As much as $26 billion in unemployment benefits in the United States is either being taken by fraudsters or improperly made for one reason or another, a top federal government watchdog estimates.
Scott Dahl, the inspector general (IG) of the U.S. Department of Labor, recently offered the sobering statistic at a hearing before the House of Representative’s Subcommittee on Government Operations.
The estimate is based on a 10 percent fraud and abuse rate applied to the $260 billion expansion in jobless benefits under the federal, multitrillion-dollar economic rescue package, also known as the CARES Act, the Labor Department IG noted.
And that number may even be higher, based on a 10 percent fraud and abuse rate typical even “during the best of times,” Dahl told members of the House Committee, adding pointedly, “and we are in the worst of times.”
In order to divert unemployment payments into their hands, cybercriminals and other fraudsters are stealing the identities of a range of taxpayers, including workers battling on the frontlines in the struggle to contain COVID-19, Dahl said.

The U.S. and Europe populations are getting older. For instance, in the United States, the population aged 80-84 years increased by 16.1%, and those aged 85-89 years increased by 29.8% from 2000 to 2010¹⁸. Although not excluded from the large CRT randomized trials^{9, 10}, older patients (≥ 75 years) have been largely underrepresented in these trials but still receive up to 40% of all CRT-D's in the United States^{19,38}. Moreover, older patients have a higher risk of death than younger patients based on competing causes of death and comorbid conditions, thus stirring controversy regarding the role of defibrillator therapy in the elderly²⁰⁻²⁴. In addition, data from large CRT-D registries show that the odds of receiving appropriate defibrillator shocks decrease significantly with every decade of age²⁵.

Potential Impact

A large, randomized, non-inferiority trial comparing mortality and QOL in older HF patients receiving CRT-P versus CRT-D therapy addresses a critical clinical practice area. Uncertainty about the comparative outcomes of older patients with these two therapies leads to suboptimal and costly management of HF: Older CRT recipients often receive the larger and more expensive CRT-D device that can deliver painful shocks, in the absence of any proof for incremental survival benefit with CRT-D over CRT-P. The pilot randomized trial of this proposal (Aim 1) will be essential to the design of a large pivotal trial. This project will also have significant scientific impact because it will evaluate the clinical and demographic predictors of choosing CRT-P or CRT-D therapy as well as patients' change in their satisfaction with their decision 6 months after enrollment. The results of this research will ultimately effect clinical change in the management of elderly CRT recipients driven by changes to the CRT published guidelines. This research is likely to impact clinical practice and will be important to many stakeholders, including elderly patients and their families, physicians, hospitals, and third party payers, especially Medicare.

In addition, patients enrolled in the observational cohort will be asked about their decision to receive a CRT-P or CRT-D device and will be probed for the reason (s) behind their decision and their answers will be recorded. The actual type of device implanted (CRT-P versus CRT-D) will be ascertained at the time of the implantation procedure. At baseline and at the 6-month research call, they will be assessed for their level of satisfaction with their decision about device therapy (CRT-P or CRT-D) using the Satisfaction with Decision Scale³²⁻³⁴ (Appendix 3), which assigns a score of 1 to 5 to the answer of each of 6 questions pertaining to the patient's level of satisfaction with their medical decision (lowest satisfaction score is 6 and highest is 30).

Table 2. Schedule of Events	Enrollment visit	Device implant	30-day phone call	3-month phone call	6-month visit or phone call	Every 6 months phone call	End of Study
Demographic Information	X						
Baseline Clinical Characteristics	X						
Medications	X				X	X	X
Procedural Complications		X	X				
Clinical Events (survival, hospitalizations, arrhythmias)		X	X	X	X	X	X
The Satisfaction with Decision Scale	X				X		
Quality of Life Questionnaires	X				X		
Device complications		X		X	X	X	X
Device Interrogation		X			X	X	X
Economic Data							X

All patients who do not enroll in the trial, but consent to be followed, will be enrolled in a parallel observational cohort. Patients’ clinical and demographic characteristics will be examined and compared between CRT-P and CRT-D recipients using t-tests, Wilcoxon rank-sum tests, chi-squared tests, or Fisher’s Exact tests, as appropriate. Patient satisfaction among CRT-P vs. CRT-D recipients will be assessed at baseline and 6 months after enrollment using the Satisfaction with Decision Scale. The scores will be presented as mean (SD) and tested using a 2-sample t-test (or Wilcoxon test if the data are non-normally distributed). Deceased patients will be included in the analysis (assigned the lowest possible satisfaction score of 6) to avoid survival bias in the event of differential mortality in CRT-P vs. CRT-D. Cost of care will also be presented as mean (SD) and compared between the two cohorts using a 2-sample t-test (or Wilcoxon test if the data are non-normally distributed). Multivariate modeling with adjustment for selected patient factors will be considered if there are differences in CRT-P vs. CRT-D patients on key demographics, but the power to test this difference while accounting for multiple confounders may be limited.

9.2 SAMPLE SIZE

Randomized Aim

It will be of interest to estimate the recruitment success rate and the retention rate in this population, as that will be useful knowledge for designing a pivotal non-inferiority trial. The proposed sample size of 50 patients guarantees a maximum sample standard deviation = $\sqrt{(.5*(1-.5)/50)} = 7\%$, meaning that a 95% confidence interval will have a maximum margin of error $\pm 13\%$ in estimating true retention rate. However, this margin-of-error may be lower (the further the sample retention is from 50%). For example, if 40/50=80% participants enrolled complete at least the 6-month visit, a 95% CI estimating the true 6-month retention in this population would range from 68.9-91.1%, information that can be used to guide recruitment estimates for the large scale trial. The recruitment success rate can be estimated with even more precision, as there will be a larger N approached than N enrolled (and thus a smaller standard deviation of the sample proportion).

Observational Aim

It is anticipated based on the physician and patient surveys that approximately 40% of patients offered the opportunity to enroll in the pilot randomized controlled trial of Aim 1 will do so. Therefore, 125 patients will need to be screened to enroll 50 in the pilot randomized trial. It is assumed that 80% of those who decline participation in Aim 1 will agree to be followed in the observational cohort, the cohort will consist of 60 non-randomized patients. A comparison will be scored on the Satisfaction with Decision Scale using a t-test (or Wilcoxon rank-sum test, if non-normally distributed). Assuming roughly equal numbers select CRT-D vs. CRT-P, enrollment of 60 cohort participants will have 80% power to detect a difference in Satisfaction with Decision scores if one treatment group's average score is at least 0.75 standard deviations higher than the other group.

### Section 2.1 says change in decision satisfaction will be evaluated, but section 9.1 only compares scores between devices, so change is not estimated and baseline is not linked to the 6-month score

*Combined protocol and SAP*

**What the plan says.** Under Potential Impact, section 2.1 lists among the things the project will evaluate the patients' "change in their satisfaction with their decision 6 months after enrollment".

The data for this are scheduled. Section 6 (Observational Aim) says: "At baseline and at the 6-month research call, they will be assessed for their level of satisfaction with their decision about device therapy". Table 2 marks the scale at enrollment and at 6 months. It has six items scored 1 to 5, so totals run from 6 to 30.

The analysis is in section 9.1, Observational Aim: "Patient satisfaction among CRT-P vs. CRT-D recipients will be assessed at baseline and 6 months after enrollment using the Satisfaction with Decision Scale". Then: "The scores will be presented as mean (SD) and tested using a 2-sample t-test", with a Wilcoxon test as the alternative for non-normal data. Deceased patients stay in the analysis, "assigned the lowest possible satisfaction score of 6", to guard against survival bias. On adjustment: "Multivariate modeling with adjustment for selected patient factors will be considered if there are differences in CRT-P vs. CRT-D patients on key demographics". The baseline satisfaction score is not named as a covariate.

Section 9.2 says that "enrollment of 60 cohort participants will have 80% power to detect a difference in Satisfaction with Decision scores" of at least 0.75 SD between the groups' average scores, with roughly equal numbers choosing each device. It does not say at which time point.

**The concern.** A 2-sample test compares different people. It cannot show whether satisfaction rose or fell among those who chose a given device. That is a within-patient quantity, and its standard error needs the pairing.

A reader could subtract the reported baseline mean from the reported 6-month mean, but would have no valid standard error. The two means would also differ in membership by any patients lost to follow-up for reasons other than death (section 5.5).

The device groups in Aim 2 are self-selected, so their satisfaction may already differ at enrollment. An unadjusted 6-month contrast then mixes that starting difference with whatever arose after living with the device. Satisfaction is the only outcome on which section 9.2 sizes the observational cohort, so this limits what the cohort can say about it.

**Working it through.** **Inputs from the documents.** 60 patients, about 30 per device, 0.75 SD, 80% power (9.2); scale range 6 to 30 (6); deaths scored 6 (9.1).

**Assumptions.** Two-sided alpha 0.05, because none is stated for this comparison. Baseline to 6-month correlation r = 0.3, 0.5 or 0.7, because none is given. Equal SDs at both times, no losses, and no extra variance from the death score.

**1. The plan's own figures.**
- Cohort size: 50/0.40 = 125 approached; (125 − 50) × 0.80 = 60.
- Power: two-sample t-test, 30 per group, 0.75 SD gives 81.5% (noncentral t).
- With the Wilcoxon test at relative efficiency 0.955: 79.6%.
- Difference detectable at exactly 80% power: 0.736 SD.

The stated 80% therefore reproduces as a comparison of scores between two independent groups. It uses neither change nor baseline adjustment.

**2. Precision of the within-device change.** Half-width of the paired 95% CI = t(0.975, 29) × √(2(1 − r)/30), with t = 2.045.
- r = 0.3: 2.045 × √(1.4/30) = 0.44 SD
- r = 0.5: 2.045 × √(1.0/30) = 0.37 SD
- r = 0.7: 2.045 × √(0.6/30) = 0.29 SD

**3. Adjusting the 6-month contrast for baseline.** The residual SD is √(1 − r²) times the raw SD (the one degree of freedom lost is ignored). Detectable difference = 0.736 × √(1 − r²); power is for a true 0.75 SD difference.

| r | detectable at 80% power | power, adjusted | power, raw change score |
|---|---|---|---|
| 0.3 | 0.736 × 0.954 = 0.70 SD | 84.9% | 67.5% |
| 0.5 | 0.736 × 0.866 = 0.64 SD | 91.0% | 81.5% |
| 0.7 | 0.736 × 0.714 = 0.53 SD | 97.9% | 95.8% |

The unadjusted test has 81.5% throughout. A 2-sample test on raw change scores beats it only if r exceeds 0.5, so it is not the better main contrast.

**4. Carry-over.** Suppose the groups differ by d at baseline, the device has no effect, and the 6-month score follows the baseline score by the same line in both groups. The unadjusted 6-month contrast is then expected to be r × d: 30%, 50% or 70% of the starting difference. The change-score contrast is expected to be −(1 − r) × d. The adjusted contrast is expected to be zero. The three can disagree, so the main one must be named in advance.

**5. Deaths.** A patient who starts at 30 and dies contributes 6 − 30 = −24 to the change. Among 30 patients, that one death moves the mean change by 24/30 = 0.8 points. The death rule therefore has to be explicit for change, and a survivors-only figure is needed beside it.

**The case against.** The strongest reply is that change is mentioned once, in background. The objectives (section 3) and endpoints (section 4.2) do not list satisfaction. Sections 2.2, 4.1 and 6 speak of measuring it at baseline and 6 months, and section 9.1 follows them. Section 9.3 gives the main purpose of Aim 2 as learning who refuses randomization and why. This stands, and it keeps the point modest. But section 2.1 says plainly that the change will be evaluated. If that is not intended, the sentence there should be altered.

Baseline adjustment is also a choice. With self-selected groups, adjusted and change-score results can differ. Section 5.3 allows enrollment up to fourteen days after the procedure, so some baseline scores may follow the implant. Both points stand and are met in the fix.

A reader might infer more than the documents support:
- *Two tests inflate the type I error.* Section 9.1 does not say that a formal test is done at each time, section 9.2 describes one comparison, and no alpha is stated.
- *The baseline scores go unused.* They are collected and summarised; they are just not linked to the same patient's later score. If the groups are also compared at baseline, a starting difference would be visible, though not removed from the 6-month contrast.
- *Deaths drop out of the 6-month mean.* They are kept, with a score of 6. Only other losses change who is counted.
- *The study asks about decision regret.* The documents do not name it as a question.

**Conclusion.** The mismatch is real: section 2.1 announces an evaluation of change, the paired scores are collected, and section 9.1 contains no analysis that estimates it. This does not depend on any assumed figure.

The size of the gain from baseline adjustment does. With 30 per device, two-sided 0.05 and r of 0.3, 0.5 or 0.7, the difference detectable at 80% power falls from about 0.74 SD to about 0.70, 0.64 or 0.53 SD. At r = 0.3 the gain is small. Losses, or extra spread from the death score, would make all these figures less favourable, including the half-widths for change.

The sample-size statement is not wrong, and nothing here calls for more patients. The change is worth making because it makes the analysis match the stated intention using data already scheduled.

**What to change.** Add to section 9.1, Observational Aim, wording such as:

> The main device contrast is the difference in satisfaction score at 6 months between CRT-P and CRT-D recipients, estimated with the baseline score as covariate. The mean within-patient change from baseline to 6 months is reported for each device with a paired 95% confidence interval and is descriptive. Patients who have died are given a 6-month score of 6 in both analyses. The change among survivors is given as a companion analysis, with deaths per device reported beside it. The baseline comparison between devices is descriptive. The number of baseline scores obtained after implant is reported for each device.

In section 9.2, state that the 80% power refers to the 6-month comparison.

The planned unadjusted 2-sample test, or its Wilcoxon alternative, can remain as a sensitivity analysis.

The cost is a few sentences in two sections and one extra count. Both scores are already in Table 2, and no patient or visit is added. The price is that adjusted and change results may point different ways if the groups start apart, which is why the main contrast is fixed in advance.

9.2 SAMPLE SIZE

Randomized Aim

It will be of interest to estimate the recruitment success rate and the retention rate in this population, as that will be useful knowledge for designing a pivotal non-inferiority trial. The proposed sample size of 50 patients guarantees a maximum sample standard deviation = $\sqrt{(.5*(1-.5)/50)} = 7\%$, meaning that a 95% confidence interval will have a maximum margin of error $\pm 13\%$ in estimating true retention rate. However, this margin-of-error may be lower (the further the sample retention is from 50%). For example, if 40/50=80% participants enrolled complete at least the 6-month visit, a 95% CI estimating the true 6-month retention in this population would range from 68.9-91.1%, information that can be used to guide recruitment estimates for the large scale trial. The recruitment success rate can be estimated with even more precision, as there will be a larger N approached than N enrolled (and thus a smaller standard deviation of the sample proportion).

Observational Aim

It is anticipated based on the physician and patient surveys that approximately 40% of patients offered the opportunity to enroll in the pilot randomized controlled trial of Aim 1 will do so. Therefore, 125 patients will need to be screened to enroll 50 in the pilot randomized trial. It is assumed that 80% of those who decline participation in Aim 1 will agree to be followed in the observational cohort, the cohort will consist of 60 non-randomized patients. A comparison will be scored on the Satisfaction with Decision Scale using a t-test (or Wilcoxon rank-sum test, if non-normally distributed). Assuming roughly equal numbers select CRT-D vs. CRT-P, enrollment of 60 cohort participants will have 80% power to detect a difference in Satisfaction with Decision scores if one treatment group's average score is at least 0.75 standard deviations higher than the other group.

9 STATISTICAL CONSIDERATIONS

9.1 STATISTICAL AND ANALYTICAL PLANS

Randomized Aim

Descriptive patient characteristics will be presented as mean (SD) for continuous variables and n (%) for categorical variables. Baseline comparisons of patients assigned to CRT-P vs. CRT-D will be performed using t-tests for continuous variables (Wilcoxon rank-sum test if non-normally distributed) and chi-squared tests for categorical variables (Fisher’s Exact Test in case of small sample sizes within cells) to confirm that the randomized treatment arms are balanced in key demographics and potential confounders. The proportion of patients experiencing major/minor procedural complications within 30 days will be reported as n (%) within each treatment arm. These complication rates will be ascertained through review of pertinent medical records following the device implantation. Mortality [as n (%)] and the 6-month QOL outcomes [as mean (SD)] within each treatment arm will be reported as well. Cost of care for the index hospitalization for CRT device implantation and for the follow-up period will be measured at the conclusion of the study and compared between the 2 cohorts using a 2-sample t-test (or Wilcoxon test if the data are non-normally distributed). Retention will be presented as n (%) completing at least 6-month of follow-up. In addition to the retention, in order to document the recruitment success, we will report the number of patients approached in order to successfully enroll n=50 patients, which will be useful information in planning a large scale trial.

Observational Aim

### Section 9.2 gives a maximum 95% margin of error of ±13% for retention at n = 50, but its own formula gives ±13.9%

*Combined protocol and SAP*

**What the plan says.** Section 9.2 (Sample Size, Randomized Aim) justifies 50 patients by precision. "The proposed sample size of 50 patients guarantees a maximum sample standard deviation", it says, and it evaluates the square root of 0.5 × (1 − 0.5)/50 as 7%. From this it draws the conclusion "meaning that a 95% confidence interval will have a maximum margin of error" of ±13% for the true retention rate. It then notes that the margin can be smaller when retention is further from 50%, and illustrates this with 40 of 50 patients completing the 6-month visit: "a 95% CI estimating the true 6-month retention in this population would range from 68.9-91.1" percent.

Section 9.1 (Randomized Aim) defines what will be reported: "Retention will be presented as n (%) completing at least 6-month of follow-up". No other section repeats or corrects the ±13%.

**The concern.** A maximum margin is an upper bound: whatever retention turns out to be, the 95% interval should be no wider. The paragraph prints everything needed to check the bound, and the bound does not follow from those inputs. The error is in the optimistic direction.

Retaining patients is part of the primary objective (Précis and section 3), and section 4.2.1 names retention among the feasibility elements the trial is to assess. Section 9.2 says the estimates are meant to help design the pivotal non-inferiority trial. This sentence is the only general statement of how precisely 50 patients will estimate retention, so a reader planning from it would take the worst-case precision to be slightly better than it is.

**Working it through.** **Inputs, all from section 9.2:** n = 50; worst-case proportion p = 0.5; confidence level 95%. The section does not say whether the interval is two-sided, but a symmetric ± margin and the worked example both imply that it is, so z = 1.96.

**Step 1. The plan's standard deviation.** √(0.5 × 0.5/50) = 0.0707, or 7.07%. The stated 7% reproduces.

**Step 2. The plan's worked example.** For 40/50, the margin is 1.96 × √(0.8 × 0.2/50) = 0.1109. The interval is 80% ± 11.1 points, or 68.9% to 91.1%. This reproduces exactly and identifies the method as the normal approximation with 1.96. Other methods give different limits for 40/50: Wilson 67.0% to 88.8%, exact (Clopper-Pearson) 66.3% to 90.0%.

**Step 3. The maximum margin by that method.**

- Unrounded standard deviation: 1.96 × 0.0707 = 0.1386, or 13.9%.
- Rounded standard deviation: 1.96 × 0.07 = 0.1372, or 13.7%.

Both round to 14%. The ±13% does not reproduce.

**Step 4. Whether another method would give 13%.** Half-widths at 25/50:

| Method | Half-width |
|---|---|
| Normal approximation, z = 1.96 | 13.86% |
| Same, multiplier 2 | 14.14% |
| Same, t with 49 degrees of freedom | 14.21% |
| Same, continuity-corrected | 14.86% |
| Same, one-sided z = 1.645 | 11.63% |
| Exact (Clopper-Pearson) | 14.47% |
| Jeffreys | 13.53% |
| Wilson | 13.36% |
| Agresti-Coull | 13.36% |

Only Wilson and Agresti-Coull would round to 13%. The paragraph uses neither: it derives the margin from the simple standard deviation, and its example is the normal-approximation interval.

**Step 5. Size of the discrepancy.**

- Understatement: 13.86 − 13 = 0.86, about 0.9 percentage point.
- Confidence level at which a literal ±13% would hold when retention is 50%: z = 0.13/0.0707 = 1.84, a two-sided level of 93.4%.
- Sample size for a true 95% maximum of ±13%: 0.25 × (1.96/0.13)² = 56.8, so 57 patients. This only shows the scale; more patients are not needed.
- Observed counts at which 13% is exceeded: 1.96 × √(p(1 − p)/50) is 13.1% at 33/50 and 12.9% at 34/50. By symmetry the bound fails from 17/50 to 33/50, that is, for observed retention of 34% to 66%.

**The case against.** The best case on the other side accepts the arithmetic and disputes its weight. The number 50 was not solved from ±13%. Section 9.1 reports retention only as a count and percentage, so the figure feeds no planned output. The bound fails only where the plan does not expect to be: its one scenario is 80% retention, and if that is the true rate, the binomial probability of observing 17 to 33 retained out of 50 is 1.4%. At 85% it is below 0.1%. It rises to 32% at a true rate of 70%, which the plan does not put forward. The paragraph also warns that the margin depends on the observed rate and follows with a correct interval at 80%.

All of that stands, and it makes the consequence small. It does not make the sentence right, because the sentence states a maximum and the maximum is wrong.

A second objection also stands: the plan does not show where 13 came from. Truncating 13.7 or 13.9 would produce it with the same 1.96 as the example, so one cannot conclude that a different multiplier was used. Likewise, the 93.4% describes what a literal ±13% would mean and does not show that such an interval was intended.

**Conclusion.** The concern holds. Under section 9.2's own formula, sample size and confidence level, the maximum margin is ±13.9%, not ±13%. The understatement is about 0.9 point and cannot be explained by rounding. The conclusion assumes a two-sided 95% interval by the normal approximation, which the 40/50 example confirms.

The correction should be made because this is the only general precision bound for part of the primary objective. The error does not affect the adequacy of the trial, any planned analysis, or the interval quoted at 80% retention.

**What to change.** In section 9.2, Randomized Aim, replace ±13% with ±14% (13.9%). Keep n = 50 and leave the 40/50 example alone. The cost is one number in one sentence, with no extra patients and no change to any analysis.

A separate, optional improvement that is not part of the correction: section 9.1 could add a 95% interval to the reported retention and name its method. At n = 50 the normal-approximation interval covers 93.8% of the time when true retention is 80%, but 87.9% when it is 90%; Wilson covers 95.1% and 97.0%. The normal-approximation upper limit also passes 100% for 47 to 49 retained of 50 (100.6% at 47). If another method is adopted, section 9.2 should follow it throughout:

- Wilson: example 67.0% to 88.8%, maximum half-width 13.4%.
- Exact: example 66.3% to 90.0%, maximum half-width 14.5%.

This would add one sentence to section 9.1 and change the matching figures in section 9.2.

Dahl said his department is currently probing the fraudulent use of the identities of more than 36 different frontline healthcare workers to apply for unemployment benefits.
But that case is just a drop in the bucket in an ocean of potential fraud, with Dahl noting, in his written remarks, that his department is now investigating over 300 cases of potential unemployment insurance fraud.
Key issues plaguing both the U.S. Department of Labor and its counterparts on the state level across the country are “inadequate state staffing and outdated IT systems,” Dahl told members of the House Subcommittee on Government Operations.
Self-certification by self-employed and gig workers, who are eligible for jobless benefits for the first time under the CARES Act, is another area of vulnerability, Dahl said, noting an alert had been sent out to state employment officials across the country.
“The enormous expansion of UI benefits by more than 260 billion dollars under the CARES Act also substantially increases fraud risk, with criminals easily exploiting system vulnerabilities,” Dahl said
The U.S. Cares Act also included the Paycheck Protection Program (PPP) to help businesses, along with stimulus payments for Americans — $1,200 for individuals, $2,400 for couples and $500 per child. The payments came by way of direct deposits, paper checks and debit cards.